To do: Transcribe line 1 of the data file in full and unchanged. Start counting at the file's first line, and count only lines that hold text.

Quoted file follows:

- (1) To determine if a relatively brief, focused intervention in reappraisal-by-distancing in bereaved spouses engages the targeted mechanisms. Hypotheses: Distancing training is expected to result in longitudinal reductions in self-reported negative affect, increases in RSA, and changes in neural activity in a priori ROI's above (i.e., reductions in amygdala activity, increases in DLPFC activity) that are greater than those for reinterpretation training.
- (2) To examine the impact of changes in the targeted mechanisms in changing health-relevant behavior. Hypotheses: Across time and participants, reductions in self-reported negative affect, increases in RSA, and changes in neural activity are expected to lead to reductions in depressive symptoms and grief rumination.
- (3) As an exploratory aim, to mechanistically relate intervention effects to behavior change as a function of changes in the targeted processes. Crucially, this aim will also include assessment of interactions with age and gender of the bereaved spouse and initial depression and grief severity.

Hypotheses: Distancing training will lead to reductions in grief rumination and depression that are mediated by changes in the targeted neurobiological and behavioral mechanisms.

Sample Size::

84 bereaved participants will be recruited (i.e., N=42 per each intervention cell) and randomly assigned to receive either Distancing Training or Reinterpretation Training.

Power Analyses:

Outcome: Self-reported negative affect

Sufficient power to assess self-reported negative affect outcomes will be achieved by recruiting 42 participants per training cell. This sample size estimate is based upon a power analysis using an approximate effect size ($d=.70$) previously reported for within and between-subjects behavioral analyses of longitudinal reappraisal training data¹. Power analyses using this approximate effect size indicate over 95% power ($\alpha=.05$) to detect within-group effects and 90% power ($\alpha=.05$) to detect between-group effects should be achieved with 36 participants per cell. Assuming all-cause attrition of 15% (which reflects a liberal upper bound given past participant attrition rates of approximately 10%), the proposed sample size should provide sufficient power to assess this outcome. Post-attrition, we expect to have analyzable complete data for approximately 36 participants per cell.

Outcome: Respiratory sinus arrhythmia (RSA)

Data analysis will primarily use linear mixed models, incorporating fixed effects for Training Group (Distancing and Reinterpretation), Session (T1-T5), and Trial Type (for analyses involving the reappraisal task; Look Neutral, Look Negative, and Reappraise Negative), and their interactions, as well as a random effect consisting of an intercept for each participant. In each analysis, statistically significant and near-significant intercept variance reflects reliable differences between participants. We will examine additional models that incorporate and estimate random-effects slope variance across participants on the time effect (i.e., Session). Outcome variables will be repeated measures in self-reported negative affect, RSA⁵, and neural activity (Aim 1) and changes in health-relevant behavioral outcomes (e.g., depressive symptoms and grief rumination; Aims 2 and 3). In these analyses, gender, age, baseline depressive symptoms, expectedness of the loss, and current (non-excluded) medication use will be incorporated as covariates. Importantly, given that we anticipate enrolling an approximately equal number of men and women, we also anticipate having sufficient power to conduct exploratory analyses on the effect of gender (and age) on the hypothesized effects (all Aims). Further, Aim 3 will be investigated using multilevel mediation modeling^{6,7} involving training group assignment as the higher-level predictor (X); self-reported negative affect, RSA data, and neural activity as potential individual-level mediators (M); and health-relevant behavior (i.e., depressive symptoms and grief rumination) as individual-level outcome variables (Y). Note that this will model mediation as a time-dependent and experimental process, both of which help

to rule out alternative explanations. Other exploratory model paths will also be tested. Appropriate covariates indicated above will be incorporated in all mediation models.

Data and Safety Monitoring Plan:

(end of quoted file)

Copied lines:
- (1) To determine if a relatively brief, focused intervention in reappraisal-by-distancing in bereaved spouses engages the targeted mechanisms. Hypotheses: Distancing training is expected to result in longitudinal reductions in self-reported negative affect, increases in RSA, and changes in neural activity in a priori ROI's above (i.e., reductions in amygdala activity, increases in DLPFC activity) that are greater than those for reinterpretation training.